To the 2016 Best New Product Award winners! Now in its 13th year, the BrandSpark Canadian Shopper Study provides comprehensive insights about Canadians’ habits when they shop for everyday consumer packaged goods. More than 39,000 Canadians participated in the 2016 study, and the results are used to determine the winners of the Best New Product Awards (BNPAs).

2016 BEST NEW PRODUCT WINNERS FOOD & BEVERAGE CATEGORIES »» Strongbow Apple Ciders Gold »» Lee Kum Kee Oyster Sauce »» Duncan Hines Strawberry Flavoured Cupcake Mix »» Villaggio Toscana Extra Soft Hamburger and Hot Dog Buns »» Werther’s Original Soft Crème Caramels »» Unico No Salt Added Red Kidney Beans »» Nature’s Path Sunrise Crunchy Cinnamon Cereal »» Laughing Cow White Cheddar »» Snack Twix Bites »» Farmer’s Garden by Vlasic »» Bertolli 100% Extra Light Tasting Olive Oil Spray »» Dairyland Cottage Cheese combo »» Maple Lodge Naturally From The Farm Chicken Bacon Style Hickory Smoked »» Marie Callender’s Three Meat Lasagna »» Casa di Mama Bacon »» Magnum Double Peanut Butter Ice Cream Bar »» Chapman’s Premium Maple Walnut Ice Cream »» Simply Orange with Coconut Water »» Old El Paso Tortilla Bowl »» Catelli Healthy Harvest Ancient Grains Pasta »» Stiegl-Radler Grapefruit »» Deli Naturally! »» Triscuit Balsamic Vinegar and Basil Crackers »» Nature Valley Nut & Seed Crisps »» Philadelphia Jalapeno Cream Cheese »» Philadelphia Brown Sugar & Cinnamon Cream Cheese 38

March | April 2016

»» Pure Leaf Real Brewed Tea »» Hunt’s ‘Reseal & Reuse’ Tomato Sauce with No Salt Added »» Astro Athentikos Greek Yogourt HEALTH & BEAUTY CATEGORIES »» Reach Complete Care Triple Angle Pro Toothbrush »» Aveeno Daily Moisturizing Lotion Sheer Hydration »» Dove Purely Pampering Shea Body Wash »» Trojan Studded Bareskin Lubricated Condoms »» Freeman Charcoal & Black Sugar Mud Mask »» Palmer’s Cocoa Butter Formula Eventone Tone Correcting Face Oil »» Bioré Deep Pore Charcoal Cleanser »» Burt’s Bees Facial Cleansing Towelettes Pink Grapefruit »» Neutrogena Hydro Boost Gel-Cream »» Amopé Pedi Perfect Electronic Foot File with Diamond Crystals »» Revlon Photoready Insta-Fix Makeup »» Vidal Sassoon Salonist Hair Colour »» Nexxus Humectress Encapsulate Serum »» Veet Natural Inspirations Hair Removal Cream »» John Frieda Beach Blonde Sea Waves Salt Spray »» John Frieda Luxurious Volume 7 Day Volume In-Shower Treatment »» Burt’s Bees Lip Crayon »» CoverGirl Full Lash Bloom Mascara by LashBlast »» Gillette Power Beads Power Rush Antiperspirant/Deodorant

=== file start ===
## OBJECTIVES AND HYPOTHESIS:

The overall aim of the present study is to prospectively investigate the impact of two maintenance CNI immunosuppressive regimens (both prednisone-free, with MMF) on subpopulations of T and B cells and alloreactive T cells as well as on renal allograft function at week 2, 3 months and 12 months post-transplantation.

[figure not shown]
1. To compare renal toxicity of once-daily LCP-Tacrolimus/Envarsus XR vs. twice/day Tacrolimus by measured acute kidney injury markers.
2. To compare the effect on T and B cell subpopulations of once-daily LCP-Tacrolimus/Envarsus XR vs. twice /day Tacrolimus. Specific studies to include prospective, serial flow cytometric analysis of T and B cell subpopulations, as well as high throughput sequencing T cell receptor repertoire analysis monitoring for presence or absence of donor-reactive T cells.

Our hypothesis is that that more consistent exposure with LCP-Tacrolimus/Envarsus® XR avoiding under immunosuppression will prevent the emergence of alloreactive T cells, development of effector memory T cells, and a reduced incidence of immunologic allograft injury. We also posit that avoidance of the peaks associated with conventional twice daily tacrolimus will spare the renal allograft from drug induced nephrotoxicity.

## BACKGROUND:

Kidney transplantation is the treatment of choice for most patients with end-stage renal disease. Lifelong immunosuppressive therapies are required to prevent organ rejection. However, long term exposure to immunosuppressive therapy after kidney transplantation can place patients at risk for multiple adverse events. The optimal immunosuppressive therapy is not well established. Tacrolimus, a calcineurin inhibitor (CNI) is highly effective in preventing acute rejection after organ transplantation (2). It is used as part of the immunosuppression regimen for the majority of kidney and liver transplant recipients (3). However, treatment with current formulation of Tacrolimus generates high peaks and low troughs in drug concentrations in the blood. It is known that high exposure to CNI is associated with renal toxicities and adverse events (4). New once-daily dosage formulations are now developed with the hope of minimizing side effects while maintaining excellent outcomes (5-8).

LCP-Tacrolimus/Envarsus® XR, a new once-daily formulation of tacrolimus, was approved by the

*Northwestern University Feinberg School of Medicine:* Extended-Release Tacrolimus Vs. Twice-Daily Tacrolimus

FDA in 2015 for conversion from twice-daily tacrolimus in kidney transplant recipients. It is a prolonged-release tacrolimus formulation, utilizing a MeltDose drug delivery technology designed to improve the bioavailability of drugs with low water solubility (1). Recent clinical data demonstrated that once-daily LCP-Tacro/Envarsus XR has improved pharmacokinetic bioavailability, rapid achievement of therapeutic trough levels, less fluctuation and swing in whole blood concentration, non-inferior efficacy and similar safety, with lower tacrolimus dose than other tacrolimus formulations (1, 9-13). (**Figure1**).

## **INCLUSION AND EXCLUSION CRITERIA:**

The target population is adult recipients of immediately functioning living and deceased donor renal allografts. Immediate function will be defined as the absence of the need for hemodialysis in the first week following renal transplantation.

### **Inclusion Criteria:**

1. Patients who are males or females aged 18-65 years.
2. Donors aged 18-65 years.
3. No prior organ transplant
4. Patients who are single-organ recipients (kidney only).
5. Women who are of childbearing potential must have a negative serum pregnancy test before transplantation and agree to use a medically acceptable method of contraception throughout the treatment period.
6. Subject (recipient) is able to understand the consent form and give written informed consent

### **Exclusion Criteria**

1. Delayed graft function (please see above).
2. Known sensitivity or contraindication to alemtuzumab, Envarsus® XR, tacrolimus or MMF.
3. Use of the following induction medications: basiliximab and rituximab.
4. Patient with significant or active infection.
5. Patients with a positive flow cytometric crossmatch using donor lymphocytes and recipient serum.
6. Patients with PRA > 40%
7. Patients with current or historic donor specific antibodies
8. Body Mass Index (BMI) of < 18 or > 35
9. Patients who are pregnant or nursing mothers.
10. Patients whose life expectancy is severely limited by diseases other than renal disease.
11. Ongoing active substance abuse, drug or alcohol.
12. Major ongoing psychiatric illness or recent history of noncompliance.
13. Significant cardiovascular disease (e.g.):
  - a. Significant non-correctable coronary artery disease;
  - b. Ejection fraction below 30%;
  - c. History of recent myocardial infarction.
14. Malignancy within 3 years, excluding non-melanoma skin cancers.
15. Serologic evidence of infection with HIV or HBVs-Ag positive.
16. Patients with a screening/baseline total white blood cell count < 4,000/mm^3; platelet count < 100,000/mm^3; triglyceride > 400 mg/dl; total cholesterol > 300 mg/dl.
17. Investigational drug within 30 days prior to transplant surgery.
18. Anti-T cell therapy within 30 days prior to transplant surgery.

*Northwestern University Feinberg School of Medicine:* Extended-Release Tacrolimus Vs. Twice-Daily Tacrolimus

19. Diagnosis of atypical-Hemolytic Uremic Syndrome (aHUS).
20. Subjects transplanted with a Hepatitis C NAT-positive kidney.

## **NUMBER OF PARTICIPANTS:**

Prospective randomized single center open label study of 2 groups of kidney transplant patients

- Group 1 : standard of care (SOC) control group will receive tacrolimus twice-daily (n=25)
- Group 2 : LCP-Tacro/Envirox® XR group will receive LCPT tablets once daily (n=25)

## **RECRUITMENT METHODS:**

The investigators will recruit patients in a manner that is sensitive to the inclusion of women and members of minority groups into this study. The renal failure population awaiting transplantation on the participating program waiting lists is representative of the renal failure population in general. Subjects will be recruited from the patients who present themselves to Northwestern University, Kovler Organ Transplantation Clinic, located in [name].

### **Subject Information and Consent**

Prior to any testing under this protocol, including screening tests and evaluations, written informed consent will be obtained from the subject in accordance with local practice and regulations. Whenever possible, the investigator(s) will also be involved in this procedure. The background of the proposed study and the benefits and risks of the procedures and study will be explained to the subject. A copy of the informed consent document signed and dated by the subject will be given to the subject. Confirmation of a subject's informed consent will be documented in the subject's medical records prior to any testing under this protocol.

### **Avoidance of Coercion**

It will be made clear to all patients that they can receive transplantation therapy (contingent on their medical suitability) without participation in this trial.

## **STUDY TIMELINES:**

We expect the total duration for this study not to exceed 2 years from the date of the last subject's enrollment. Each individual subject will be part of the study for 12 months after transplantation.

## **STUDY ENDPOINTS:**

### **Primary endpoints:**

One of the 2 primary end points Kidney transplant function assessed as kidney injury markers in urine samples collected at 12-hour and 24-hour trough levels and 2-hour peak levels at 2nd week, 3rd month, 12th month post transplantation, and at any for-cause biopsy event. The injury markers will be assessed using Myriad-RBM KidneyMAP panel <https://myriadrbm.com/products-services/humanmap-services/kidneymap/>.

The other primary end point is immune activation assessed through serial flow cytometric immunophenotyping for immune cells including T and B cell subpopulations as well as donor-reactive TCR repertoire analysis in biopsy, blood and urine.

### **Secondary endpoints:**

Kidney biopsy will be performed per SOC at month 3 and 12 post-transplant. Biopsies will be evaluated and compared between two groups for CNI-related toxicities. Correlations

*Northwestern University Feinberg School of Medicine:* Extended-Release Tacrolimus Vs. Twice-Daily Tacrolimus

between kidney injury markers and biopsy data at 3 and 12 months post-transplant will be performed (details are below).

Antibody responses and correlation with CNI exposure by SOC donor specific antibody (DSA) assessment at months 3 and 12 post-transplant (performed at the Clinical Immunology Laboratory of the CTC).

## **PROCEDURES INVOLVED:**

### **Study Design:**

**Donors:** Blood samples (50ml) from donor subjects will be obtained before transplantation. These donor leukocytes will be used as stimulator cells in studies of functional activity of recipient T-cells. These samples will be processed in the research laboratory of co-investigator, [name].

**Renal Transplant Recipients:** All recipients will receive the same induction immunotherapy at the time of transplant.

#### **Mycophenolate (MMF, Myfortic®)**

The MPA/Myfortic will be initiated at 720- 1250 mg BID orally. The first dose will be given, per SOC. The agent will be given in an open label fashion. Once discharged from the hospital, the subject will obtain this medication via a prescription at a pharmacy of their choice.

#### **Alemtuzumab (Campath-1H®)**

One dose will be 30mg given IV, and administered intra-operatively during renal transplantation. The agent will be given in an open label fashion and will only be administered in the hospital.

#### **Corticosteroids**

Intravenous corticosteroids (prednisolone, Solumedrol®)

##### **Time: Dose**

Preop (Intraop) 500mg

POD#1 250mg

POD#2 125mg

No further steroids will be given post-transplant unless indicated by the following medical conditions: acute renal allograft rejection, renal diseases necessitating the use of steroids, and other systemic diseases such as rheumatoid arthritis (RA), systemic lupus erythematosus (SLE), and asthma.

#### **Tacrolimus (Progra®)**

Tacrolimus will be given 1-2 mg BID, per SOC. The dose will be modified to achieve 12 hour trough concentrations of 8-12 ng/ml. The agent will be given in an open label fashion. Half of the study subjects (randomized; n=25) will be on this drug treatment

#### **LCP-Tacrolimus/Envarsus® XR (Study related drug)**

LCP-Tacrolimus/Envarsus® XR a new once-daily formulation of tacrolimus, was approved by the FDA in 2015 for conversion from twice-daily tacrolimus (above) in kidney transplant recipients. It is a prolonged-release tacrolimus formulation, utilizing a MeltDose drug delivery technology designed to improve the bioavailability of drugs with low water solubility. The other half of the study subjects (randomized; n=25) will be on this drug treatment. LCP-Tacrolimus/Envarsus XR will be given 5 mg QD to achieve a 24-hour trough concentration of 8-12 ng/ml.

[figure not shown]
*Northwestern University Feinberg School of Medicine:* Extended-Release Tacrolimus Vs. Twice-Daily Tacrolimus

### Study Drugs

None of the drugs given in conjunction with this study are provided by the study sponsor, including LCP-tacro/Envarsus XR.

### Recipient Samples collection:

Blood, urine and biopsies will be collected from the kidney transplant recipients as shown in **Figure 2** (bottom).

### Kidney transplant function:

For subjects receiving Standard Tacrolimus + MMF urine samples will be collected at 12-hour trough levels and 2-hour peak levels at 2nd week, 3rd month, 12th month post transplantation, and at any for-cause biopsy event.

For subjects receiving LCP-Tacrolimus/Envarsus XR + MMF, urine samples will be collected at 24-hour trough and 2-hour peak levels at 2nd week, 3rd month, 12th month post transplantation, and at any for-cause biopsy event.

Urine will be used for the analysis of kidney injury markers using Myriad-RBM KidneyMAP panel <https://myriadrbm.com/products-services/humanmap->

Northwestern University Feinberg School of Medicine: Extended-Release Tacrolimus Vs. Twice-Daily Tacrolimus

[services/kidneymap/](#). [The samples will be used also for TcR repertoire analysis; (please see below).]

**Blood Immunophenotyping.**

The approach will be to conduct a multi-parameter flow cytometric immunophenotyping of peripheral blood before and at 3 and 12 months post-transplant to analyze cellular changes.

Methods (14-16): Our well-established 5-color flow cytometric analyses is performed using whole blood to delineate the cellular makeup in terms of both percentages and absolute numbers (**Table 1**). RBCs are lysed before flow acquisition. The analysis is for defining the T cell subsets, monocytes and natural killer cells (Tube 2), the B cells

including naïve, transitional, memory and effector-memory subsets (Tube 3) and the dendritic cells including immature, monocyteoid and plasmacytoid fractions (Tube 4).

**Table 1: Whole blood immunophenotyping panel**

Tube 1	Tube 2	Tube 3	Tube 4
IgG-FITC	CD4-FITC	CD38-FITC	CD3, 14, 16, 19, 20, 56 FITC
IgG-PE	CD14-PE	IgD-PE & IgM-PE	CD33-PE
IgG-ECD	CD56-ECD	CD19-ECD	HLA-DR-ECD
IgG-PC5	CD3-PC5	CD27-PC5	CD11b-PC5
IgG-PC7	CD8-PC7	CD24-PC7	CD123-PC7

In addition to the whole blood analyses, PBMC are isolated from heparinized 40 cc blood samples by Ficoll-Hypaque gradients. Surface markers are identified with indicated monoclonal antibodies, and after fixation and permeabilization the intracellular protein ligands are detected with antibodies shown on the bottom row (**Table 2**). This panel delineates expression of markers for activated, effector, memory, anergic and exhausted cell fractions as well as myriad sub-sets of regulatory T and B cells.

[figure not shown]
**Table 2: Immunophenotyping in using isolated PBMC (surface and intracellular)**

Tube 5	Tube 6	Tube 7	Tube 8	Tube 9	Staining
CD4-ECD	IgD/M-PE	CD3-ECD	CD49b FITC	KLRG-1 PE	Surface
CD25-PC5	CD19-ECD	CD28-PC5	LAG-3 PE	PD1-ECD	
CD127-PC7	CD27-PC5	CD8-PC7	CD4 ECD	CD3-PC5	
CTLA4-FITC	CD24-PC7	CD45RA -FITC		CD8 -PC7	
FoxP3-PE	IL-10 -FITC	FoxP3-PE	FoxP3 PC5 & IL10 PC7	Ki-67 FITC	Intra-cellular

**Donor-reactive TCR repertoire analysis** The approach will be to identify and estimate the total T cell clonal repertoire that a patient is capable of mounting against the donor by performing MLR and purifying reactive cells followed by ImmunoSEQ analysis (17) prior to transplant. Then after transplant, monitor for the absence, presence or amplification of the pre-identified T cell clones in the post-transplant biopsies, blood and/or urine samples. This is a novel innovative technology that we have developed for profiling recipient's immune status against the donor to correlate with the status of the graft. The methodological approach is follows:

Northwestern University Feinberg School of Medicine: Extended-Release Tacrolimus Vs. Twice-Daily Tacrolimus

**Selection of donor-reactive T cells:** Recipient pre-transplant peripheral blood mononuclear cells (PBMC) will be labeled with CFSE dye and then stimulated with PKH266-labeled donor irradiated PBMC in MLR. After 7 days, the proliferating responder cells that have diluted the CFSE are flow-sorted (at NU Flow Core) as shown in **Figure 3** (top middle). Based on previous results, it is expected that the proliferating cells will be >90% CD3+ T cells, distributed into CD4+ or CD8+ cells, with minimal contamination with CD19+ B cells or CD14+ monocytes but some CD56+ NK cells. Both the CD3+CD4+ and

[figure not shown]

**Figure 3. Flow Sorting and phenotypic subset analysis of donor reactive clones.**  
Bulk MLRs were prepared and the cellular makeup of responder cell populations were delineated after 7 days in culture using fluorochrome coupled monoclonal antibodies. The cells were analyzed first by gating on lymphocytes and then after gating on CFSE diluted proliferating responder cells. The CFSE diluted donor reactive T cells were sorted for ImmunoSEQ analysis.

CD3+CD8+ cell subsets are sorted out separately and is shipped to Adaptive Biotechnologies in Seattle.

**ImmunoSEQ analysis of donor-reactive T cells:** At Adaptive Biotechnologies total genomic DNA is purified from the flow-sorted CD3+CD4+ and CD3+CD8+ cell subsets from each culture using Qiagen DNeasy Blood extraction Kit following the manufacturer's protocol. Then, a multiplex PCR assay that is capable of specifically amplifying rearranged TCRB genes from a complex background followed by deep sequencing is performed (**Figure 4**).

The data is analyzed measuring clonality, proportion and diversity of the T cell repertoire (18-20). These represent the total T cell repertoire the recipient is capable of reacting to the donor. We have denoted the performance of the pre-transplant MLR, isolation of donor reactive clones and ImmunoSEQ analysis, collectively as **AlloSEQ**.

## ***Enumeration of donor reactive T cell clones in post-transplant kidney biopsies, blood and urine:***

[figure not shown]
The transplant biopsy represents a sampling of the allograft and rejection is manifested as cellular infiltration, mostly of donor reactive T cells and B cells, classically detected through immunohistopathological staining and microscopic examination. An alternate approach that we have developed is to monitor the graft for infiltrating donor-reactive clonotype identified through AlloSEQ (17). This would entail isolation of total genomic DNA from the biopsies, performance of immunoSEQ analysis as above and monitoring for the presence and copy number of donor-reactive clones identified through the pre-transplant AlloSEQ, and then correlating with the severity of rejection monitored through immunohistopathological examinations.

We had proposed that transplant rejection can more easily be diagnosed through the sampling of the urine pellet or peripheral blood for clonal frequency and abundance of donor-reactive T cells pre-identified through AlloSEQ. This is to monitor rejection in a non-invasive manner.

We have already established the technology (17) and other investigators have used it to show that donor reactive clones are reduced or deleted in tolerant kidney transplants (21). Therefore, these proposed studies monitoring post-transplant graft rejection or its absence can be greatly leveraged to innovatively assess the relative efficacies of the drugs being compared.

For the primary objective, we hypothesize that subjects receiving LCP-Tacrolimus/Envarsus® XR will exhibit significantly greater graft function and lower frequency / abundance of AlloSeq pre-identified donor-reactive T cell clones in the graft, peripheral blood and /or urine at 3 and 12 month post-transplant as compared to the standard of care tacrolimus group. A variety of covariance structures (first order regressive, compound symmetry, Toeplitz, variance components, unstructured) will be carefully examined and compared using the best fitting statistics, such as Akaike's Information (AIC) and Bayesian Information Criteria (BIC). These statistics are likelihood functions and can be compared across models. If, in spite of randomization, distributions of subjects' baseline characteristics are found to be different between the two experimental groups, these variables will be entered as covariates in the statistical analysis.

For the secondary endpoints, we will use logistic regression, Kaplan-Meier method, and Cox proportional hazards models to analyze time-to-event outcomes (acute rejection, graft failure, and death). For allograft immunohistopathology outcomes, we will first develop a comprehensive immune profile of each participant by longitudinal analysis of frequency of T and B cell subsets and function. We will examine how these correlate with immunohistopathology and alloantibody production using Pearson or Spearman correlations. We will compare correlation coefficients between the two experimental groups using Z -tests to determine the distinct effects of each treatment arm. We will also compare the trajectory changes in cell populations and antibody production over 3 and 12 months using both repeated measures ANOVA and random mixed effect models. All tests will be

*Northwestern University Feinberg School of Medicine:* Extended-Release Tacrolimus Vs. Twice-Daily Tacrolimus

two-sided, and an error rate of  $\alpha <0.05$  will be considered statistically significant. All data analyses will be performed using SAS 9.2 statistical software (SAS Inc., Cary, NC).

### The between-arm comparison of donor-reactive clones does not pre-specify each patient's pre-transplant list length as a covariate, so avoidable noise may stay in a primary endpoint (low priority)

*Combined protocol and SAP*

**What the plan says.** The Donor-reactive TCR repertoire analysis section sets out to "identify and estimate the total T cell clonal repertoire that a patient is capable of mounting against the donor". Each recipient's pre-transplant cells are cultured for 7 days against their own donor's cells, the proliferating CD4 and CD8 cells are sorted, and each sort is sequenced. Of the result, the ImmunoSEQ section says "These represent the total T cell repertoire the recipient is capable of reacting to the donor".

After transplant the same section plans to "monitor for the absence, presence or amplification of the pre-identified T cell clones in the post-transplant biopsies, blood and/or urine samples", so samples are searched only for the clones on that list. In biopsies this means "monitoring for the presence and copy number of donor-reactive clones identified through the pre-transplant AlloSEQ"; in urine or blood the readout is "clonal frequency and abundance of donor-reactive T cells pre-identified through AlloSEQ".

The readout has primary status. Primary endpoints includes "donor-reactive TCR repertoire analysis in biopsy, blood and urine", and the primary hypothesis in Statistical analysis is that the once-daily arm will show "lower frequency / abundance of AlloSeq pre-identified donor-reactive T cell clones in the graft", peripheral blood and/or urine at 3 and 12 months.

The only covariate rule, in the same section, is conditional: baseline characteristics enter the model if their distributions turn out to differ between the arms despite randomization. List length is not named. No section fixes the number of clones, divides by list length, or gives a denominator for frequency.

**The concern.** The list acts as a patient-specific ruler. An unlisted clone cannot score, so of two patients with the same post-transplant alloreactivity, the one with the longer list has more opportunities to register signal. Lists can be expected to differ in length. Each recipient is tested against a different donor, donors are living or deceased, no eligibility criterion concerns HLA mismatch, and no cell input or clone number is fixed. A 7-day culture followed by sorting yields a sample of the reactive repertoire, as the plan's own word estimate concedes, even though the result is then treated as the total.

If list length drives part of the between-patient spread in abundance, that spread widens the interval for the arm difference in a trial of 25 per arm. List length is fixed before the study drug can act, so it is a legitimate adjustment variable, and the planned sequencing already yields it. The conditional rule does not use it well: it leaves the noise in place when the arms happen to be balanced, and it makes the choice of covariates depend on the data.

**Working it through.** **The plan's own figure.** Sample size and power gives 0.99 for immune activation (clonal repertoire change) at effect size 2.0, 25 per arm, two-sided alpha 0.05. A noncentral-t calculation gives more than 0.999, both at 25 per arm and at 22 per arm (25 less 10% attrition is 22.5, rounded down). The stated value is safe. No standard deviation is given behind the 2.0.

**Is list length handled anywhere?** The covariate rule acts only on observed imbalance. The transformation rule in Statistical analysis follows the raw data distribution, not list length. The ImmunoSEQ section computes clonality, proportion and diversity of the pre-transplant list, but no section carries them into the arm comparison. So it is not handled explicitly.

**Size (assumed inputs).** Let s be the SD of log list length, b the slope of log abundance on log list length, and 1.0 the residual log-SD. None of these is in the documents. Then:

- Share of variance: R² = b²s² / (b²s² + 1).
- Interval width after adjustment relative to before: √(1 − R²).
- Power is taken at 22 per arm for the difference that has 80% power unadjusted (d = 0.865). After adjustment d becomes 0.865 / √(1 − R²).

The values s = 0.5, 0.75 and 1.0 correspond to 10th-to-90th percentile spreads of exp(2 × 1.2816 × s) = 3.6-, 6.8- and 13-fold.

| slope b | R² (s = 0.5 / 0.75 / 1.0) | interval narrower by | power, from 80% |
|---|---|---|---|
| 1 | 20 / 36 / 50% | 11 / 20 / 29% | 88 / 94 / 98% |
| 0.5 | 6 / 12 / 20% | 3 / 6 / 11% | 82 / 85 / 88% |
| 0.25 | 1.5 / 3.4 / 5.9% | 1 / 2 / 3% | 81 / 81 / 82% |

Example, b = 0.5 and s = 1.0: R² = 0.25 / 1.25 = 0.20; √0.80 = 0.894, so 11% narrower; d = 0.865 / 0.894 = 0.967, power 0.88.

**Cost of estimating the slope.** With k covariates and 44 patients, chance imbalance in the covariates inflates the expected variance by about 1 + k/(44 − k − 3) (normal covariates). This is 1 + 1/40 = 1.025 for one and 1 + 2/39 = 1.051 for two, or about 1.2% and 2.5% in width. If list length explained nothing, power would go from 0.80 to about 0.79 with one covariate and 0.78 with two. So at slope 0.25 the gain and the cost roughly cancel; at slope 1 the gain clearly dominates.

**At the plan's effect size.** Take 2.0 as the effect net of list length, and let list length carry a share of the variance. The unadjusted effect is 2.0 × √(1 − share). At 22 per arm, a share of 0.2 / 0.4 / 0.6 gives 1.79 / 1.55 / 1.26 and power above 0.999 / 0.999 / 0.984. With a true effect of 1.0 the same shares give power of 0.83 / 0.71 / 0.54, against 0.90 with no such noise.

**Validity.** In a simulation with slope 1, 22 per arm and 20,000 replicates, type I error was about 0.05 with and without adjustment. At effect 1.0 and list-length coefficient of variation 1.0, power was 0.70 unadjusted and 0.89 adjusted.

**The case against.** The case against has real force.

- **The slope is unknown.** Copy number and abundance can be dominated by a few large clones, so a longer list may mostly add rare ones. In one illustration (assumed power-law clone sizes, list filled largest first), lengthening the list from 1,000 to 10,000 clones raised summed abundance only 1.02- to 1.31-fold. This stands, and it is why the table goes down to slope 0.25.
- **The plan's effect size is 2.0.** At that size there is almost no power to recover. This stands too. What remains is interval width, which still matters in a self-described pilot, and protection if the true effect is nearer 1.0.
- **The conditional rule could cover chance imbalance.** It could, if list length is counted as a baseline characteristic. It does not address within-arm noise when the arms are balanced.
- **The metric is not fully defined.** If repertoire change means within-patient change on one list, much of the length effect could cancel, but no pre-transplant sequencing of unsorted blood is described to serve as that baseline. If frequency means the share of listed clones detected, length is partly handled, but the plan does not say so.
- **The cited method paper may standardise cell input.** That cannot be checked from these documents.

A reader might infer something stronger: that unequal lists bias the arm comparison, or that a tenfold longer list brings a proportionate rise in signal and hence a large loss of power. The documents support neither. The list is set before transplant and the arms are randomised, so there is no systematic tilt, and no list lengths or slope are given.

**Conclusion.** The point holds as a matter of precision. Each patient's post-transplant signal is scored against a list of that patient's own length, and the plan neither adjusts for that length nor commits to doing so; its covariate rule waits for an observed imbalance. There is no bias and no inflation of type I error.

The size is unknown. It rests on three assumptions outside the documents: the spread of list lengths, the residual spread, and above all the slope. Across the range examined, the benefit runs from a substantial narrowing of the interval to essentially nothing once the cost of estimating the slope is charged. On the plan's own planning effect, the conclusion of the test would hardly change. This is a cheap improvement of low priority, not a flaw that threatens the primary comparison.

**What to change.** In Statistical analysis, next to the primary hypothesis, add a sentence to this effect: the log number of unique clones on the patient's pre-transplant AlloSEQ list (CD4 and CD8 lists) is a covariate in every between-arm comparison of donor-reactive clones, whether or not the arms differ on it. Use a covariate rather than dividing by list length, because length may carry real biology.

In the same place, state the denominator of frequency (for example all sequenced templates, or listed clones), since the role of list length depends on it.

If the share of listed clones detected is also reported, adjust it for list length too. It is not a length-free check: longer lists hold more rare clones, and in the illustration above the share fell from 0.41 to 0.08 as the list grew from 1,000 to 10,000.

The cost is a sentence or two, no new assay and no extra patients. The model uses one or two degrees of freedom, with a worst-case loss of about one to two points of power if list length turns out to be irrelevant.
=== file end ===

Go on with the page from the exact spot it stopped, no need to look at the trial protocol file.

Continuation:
»» Dove Men+Care Deep Clean + Face Scrub »» Trojan Lubricants H20 Closer »» Centrum Prenatal + DHA Now Easy to Swallow »» Head & Shoulders Full & Strong Shampoo »» Vitafusion SleepWell »» Crest Complete Whitening + Scope Minty Fresh »» Rub A535 NightTime Balm »» TUMS Chewies Orange Rush »» Vitafusion Men’s and Women’s MultiVitamin Gummies »» Dove Dry Spray Antiperspirant »» Gillette Venus Swirl Razor HOUSEHOLD CARE CATEGORIES »» Tidy Cats Lightweight Litter »» Milk Bone Brushing Chews »» SodaStream Source »» Resolve Gold Oxi-Action Laundry Stain Remover »» Pyrex 4-Lock Food Storage Containers »» Scrubbing Bubbles Mega Shower Foamer with Ultra Cling »» Charmin Ultra Soft »» Purex PowerShot Detergent »» Scrubbing Bubbles One Step Toilet Bowl Cleaner KIDS & BABY CATEGORIES »» Benylin For Children All-In-One Cold and Fever Nightime Syrup »» Spinbrush Kids My Little Pony Battery Toothbrush »» Bear Paws Dipped »» Minions Minigo Drinkable Yogurt